Friday, October 23, 2009

Gotowanie naleśniki

[ Making Naleśniki ]

[relative ease ]

Just some fun photos from my stay with Kaśka and Michał. We may have been out an about town all day, but in the evening we had great times relaxing at the apartment, watching movies, cooking dinner and making skype calls. Here are our attempts to flip our Naleśniki [ Polish crepes ] the best. The plan is to make some American style pancakes over the weekend! [Kaśka has Canadian maple syrup from her trip this past summer!]

[ Look at that concentration! ]

[ almost a failure ]
[ Success! Let's Eat! ]


[ Go-Karts ]

In the morning I woke up and had breakfast just myself and Michał. In his bedroom connected to his laptop is a steering wheel for some racing game, so I knew that Michał liked cars, so when he told me that he had a go kart place in the city he wanted to check out later, I really didn’t know what to expect. We took the tram not too far, and at our stop we were crossing Wawel – catching my attention, but for others just an everyday figure in the city.

Kraków has some beautiful sights, with Wawel amongst the many, but as I had mentioned in my first impressions, Poland does have a feeling that it is still rebuilding itself, and from the looks of some areas it is a trial and error process. Along the beautiful riverfront one can see the docked boats, and Wawel hill forming the crest at the horizon, however at the other side of the river, more unnoticed than an eyesore in the construction feel of the city, stands a gray, cement slab-like building of an abandoned hotel. A little reminiscent to me of Detroit – turn one way and you can have a beautiful, awe inspiring view, turn the other and there is a stone skeleton with its windows smashed out.

For me this has less of a feeling of despair, but more of one of motivation for work to be done. As Michał and I came closer to the abandoned building I realized that, whereas it wasn’t a hotel anymore, it wasn’t necessarily abandoned either.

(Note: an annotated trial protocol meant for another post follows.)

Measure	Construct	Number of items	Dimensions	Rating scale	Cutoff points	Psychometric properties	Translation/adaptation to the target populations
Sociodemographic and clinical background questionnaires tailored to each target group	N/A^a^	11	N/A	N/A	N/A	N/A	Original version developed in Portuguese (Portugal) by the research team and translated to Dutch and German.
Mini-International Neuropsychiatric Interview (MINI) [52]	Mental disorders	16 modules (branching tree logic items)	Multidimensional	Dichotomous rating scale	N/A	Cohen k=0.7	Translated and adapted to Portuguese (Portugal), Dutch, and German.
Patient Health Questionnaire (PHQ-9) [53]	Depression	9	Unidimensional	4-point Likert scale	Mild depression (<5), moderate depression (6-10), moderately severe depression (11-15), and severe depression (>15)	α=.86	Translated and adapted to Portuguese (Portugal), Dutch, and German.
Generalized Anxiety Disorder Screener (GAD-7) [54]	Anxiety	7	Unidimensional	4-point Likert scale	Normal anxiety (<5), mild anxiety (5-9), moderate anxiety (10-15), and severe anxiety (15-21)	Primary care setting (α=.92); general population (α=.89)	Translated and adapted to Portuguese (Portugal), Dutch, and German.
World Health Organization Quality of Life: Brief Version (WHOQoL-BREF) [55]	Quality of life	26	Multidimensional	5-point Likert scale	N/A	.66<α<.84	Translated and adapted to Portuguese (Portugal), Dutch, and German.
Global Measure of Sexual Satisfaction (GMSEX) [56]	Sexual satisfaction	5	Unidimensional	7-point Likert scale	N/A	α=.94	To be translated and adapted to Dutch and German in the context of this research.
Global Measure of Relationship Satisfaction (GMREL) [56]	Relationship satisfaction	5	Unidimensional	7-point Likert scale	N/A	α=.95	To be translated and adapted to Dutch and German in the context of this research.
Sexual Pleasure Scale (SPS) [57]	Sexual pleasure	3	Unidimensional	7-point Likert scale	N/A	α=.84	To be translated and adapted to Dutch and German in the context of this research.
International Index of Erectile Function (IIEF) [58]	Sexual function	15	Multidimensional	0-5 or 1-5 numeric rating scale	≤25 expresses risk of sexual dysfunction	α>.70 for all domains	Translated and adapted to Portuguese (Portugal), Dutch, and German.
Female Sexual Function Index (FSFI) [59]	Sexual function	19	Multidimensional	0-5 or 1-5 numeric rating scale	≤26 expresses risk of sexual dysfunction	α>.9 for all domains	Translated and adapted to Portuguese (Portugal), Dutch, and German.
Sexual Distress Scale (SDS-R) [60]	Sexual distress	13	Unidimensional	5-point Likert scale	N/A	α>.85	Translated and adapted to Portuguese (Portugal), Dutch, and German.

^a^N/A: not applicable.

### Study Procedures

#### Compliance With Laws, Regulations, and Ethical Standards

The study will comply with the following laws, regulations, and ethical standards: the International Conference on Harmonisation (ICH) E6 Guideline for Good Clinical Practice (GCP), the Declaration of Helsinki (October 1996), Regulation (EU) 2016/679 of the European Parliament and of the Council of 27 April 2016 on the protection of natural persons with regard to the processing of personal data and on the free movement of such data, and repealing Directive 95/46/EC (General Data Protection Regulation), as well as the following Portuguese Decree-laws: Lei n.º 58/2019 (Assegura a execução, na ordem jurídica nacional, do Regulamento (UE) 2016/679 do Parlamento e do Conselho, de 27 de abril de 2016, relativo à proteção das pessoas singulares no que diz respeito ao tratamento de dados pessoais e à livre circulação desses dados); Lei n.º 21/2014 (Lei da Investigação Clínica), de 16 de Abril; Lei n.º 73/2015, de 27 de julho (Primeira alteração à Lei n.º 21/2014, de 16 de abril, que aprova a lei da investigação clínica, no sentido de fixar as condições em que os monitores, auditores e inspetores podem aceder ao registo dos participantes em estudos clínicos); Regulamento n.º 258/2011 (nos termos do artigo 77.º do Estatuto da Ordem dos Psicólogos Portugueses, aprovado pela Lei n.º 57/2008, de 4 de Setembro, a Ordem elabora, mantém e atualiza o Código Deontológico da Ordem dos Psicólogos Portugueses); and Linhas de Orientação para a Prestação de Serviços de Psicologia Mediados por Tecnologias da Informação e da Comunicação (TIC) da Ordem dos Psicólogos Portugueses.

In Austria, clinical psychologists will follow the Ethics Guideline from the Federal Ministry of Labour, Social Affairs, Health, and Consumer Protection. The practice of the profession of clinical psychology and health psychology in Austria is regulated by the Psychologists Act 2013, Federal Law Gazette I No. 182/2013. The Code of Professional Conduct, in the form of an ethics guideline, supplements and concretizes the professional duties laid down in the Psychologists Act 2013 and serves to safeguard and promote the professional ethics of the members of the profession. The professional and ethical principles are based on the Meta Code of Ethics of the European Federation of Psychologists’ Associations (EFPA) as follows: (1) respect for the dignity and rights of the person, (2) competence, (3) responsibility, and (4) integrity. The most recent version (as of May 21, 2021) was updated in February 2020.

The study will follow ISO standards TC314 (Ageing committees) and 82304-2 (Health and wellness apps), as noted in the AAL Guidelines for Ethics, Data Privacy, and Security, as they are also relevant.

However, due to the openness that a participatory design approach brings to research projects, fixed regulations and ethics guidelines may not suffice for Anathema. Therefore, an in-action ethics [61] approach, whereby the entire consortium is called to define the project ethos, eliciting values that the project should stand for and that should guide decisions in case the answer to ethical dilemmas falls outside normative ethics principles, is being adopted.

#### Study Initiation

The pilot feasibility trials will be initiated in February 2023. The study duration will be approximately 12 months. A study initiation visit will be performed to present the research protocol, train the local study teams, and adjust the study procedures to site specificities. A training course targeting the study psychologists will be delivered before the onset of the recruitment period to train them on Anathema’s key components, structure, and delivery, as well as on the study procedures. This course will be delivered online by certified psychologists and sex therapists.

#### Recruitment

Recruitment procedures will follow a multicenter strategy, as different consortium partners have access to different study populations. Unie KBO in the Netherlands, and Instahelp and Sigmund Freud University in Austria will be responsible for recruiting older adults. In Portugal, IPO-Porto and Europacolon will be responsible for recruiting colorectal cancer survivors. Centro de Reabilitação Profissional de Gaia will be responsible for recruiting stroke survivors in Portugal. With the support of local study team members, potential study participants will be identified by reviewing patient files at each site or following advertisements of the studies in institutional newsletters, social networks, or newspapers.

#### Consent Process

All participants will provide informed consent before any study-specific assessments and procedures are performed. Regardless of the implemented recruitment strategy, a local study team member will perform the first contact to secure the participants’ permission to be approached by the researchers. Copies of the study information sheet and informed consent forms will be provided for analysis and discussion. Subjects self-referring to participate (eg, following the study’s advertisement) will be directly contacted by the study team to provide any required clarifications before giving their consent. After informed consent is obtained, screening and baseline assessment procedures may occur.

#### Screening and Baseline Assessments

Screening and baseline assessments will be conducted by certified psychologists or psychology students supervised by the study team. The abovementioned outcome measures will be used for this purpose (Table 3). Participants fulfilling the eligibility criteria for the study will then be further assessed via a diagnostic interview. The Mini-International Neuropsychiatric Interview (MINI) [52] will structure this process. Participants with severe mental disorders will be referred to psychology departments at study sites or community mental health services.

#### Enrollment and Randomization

In the parking lot was an entire go-kart course lined up with old tires. It had a comical look, seeming very sketchy, but it still seemed to have potential to be fun. As a matter of fact, the entire facility was being used [under a license … or just taken over?] as an entertainment complex with the Go-karts outside, and in the hotel one part dedicated to laser-tag and the other to paintball.

Michał and I picked out our karts and the assistant gave us our helmets. He revved Michał’s engine and he was off. Then he said something rapid to me and nervous with my helmet on I had to sheepishly yell – Nie mówi po polsku!


My right foot punched the gas and I was flying. These were no regular go-karts. I learned later they were something around 10 Horsepower… for a go-kart?! These things probably wouldn’t be necessarily legal for some parking-lot go-karting in America. I think that was half the fun about it.

Michał passed me three times, and I don’t know if it was because his kart was faster or because I was just a timid driver with screeching turns [probably the later], but the experience was really cool. In fact the entire event got me thinking. For being a place abandoned and slated to be razed, the entertainment complex it was currently being used as was a pretty good idea. I wonder what the paintball and laser-tag inside was like. I suppose that if careers don’t work out for my brother and me, we could find some windowless building in Detroit and start something similar with a paintball zone or a go-kart course.

The idea is perfect.

We will call it The Crac-house.


[ The Project ]

After spending the morning with Michał we went to visit Kaśka at work to have obiad [I can’t call it lunch because it is dinner… Americans do Breakfast lunch and dinner, and Poles traditionally do Breakfast, Obiad [dinner], and Kolacje [Supper], with Obiad being the largest meal of the day]. Just around the corner from Kaśka’s office is a little restaurant that specializes in local Polish dishes. The back courtyard, surrounded by the cluster of apartments with little balconies, makes the setting really nice. She said that it was a favorite of the office, with the employees going there very often, and I see why. Great Polish food, good prices, and you can see the plate for yourself. Placki z gulaszem potato pancakes and goulash - smaczne!